3. You have a nested loop where both loops use the same instance variable. That means that the outer loop variable is useless.
  4. You have huge files you want to process, so you really, really don't want to read whole files before starting processing. The way to avoid that is to process each line as you read it, as in for line in file_pointer rather than lines = file.readlines() + a loop.
  5. The main parts of this should be split into functions, called by a short main function which is triggered only if __name__ == '__main__': - this rather unfortunate pattern is idiomatic Python, and allows reuse of the functions and objects in your module.
  6. You have completely open ended except clauses, which is almost universally a bad idea. Exception handling is expensive, and you'll be much better off checking for the existence of an index than throwing an exception and catching it again immediately. In general, the anti-pattern is to use exceptions for flow control.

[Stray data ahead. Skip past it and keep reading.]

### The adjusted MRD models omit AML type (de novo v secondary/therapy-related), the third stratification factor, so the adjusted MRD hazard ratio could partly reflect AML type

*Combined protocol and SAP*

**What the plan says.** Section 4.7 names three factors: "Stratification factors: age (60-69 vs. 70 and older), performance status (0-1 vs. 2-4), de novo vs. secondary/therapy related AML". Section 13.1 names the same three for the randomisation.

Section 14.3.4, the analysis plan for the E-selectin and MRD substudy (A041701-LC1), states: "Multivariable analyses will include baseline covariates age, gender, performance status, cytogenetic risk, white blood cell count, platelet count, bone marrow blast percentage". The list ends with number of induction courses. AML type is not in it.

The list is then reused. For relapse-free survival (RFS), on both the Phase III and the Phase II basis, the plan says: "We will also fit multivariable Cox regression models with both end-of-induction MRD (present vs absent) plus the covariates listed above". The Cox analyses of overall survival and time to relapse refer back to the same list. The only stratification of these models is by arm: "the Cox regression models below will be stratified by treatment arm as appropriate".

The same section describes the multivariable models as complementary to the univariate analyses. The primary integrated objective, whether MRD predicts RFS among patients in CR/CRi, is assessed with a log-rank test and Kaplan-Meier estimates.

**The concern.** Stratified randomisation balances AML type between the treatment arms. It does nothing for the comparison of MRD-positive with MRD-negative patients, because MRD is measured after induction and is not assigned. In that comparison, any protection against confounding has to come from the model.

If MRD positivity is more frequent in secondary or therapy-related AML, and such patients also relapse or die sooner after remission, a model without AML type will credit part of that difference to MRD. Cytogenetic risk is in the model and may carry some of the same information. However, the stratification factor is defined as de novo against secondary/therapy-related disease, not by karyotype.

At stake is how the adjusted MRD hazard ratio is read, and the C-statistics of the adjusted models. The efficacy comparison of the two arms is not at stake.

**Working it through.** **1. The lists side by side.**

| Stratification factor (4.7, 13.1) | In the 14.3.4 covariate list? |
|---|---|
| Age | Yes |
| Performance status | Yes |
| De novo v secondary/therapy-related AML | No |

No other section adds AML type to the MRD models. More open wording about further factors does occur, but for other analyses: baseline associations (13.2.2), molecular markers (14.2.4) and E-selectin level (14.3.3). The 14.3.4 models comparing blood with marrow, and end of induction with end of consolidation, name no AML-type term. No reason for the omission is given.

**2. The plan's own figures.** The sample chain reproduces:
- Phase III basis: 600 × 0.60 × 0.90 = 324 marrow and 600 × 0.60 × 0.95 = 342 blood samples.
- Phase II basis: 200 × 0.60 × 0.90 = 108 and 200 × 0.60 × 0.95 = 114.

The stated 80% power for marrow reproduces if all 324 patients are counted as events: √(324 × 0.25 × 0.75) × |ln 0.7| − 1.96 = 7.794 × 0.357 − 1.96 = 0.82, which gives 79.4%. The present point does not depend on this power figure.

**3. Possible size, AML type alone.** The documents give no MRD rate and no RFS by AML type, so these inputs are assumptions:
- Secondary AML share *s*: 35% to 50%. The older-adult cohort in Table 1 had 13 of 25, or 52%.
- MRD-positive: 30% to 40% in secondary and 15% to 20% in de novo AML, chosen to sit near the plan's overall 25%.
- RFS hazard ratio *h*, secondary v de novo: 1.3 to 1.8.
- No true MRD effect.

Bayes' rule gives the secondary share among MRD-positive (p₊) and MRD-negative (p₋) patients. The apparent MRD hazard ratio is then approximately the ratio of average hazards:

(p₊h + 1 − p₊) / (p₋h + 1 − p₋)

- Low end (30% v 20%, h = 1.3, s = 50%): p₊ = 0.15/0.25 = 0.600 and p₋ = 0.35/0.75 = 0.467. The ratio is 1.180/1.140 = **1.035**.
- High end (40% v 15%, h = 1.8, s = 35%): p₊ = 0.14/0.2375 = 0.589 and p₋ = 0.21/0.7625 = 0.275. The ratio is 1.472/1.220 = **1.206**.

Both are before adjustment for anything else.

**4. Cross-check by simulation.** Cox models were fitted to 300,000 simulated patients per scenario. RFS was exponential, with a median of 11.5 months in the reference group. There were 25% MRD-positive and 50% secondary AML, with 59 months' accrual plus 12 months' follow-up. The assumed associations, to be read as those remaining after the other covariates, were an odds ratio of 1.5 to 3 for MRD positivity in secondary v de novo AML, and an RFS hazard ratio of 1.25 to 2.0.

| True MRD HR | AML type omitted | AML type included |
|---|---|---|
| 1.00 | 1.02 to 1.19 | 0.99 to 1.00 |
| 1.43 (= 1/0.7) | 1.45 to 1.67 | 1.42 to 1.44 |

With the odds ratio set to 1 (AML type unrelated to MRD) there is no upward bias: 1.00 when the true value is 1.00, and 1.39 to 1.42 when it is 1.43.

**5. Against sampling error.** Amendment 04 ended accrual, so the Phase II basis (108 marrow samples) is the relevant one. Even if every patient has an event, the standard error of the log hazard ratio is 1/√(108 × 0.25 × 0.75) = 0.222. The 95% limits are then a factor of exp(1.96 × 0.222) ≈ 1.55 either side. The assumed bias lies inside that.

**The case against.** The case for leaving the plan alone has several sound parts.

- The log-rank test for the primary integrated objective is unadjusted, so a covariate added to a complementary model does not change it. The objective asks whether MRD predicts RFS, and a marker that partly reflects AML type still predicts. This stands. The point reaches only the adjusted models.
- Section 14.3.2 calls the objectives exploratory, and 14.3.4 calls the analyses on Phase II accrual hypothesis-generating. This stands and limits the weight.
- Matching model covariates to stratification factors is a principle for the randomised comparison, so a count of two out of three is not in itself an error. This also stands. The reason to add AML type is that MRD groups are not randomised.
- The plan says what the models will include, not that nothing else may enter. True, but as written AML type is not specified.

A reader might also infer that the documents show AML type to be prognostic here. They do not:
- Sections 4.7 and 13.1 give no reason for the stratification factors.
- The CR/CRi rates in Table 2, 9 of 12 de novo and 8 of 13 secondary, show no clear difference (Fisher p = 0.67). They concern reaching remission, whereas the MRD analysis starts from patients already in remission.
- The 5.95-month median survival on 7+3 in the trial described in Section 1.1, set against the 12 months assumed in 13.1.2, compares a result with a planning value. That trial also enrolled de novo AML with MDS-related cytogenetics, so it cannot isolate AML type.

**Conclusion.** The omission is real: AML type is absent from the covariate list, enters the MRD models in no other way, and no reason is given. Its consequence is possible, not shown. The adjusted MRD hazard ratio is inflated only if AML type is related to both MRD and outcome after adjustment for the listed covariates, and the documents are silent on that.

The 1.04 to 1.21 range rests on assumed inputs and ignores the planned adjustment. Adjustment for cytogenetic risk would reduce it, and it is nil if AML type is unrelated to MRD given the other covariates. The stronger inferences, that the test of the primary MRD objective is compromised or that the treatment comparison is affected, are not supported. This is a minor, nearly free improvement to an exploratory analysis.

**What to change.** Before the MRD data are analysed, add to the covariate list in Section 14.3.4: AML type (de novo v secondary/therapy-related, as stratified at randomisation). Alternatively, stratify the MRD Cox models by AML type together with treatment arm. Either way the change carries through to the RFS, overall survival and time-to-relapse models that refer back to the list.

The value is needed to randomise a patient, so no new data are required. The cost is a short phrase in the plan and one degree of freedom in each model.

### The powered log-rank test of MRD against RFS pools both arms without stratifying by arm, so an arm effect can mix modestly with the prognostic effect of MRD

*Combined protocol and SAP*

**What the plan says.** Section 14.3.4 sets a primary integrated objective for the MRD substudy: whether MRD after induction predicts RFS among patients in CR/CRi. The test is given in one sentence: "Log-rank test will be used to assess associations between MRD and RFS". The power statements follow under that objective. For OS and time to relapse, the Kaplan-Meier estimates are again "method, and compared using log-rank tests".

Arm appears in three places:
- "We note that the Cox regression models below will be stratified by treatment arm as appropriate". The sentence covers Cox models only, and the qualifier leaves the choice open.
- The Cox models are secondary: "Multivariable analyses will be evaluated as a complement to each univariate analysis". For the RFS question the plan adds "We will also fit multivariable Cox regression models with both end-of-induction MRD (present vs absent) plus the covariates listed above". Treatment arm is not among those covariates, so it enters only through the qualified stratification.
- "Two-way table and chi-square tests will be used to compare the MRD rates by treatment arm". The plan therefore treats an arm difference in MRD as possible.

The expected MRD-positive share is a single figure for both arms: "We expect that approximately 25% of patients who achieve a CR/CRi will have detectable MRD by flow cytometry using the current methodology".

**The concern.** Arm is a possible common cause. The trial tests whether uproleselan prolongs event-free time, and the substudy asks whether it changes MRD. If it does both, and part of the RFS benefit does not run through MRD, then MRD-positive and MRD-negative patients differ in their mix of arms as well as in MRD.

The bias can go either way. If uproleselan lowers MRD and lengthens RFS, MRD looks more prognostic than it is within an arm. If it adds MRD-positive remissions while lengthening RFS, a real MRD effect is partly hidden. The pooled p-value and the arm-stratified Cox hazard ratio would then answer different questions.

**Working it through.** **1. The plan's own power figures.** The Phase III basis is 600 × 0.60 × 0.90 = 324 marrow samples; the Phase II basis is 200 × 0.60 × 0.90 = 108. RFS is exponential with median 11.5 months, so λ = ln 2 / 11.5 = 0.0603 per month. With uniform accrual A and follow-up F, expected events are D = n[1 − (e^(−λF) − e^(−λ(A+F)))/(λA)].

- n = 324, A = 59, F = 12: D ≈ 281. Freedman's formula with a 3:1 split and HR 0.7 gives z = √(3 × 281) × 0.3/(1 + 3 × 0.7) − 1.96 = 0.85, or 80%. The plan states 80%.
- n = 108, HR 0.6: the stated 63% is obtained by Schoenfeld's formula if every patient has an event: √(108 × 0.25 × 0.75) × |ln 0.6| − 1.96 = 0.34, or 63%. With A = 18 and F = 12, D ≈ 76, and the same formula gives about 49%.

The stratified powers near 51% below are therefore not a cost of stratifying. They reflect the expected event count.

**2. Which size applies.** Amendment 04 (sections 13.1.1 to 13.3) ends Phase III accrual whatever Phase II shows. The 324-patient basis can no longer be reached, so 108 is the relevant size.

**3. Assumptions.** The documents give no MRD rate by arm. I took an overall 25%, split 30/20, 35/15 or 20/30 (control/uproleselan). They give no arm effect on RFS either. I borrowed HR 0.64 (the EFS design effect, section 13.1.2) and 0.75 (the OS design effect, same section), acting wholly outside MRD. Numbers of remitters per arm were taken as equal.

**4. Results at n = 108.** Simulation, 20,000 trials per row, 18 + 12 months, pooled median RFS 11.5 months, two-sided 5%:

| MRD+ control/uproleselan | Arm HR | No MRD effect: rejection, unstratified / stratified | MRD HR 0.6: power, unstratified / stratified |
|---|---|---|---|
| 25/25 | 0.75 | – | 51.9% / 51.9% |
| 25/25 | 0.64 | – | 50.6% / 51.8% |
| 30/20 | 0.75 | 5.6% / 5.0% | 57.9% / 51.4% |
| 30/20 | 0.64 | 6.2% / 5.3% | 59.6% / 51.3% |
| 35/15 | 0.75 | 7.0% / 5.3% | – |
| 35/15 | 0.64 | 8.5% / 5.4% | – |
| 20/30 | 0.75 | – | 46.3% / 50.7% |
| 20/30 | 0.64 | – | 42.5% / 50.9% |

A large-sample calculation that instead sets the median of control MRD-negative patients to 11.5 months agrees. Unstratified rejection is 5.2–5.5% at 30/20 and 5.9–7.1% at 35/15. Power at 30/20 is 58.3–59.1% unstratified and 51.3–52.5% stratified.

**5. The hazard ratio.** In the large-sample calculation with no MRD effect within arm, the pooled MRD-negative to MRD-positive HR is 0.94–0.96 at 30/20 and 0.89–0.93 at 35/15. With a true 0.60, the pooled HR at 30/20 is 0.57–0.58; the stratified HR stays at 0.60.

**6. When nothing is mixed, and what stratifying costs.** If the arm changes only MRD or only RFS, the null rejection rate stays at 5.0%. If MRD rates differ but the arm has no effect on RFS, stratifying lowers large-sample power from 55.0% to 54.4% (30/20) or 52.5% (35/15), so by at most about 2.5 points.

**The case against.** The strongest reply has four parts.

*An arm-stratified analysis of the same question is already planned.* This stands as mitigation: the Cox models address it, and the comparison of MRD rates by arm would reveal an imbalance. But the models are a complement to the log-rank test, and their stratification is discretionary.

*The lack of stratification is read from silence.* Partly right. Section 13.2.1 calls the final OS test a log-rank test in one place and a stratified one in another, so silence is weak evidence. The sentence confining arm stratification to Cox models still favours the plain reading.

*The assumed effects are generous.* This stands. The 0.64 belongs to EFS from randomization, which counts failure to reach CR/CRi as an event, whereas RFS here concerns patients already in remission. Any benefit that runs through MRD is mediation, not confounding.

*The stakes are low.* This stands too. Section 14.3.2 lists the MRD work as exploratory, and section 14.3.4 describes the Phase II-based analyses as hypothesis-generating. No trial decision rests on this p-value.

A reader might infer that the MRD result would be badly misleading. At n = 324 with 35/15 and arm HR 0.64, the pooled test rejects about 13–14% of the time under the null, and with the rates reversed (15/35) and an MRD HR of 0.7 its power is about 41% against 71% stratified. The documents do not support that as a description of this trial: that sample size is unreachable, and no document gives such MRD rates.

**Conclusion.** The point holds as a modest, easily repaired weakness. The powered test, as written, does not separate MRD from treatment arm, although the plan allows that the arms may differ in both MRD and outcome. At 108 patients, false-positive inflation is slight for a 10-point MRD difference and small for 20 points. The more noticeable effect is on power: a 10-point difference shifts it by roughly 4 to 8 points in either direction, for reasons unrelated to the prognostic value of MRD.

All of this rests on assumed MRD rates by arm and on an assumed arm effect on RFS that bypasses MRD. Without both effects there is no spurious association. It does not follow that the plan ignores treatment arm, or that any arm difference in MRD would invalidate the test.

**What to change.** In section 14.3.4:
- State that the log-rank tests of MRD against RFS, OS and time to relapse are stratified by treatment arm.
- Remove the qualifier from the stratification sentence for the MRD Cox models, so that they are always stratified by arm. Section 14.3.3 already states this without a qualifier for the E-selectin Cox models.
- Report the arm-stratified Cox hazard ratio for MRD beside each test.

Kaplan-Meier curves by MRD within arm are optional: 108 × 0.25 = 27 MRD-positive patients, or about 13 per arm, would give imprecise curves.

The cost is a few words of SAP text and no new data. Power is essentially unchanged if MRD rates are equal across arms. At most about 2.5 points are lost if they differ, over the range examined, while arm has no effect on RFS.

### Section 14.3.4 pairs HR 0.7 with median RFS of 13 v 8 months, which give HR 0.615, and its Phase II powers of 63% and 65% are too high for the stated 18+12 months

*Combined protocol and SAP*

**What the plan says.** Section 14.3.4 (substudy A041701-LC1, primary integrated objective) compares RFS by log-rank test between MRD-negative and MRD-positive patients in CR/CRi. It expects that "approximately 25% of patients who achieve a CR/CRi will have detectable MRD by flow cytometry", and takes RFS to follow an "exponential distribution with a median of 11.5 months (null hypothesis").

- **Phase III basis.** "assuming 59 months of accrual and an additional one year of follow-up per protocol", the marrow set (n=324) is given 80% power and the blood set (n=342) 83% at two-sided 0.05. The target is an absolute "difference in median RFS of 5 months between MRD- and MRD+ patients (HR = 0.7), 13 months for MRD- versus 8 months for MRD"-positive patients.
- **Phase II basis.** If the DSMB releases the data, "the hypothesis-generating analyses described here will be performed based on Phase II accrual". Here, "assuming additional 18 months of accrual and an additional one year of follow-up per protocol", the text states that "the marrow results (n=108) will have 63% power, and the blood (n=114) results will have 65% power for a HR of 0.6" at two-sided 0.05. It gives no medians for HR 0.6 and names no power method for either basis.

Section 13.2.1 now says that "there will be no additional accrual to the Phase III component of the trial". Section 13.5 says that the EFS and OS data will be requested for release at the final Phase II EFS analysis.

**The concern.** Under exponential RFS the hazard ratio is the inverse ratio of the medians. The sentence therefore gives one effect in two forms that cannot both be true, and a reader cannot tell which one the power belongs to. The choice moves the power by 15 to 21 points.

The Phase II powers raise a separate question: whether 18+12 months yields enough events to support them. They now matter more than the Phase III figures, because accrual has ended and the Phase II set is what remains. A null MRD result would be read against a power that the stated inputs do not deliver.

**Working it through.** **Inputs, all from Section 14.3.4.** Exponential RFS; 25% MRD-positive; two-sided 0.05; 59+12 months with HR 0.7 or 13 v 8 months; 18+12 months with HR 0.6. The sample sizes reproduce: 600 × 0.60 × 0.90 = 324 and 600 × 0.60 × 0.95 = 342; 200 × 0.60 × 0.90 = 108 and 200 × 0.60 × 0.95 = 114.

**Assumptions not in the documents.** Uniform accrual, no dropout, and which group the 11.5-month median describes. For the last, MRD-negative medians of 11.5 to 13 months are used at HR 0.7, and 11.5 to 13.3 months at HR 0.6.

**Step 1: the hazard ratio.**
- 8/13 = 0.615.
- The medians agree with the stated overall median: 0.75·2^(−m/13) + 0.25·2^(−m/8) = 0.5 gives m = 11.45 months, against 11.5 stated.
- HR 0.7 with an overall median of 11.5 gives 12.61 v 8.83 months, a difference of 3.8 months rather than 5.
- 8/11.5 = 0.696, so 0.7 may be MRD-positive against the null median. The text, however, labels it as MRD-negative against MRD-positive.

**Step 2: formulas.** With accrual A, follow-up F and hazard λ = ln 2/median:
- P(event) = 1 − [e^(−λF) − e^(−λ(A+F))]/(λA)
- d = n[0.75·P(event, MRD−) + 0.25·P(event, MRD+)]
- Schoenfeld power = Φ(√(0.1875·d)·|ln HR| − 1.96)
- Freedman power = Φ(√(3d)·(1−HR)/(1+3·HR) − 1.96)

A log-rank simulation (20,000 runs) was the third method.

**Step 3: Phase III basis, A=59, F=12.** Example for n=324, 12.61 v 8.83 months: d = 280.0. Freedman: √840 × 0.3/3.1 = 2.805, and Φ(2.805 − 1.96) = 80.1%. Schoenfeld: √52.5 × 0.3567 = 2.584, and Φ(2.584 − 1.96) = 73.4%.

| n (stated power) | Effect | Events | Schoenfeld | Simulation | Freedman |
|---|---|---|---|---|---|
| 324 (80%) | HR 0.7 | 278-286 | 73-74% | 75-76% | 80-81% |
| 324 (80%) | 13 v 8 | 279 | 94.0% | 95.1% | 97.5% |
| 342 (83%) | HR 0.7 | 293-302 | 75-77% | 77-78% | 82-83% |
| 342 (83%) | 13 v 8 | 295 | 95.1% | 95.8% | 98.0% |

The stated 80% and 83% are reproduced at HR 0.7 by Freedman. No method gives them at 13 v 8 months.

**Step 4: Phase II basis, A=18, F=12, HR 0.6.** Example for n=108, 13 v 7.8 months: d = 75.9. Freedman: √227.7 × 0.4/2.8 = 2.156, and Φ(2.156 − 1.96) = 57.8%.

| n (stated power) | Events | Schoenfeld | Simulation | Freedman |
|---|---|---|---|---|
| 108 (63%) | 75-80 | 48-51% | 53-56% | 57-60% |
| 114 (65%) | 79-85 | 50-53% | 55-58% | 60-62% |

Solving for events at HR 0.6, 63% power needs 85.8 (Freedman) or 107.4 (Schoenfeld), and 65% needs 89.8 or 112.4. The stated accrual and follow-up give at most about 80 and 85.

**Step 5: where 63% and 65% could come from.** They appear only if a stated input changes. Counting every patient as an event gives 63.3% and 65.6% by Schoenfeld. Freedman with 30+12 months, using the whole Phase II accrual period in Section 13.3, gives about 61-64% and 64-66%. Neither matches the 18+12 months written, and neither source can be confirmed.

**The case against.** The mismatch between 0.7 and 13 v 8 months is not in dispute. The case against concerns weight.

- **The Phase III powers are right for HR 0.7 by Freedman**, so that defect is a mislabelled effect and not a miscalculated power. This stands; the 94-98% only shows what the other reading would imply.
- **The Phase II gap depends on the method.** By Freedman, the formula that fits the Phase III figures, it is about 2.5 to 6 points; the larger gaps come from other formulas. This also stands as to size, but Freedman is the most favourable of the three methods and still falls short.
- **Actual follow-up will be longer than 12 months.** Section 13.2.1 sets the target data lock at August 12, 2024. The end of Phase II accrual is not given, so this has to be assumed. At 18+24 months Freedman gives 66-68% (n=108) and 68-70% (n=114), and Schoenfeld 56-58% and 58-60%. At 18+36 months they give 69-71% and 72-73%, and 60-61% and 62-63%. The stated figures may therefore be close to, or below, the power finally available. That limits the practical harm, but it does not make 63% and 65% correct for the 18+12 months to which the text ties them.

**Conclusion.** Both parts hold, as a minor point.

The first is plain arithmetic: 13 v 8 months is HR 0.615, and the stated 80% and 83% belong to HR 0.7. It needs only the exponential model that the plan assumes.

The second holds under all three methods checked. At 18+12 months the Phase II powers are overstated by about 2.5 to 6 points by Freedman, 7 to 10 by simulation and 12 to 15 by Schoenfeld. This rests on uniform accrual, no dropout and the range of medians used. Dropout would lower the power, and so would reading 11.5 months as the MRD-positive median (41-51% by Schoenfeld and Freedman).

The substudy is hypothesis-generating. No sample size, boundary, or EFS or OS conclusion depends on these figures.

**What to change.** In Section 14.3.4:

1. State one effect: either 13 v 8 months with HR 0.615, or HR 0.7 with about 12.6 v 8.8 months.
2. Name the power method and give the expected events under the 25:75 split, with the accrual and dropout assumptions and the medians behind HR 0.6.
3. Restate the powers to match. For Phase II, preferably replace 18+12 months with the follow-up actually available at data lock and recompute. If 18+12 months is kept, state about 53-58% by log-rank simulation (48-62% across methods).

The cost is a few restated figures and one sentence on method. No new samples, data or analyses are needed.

7. There are several patterns in use which may be fine for most processing, but which are not optimal for large amounts of data, such as splitting and joining of strings, regular expressions, and accumulating strings and then writing once rather than just writing every substring. From a cursory look it seems that your processing would be very much quicker if done with a database, if at all possible.
  8. You are taking care to close some files by using with open(), but the second D2 is not closed.
  9. Reusing variables for different things also makes code really hard to read, and it a common misconception that it is more efficient. Maybe in some niche corner cases, but for this kind of processing you will be much better off with evidence-based optimisation - prove where the code is slow with a profiler and fix those parts.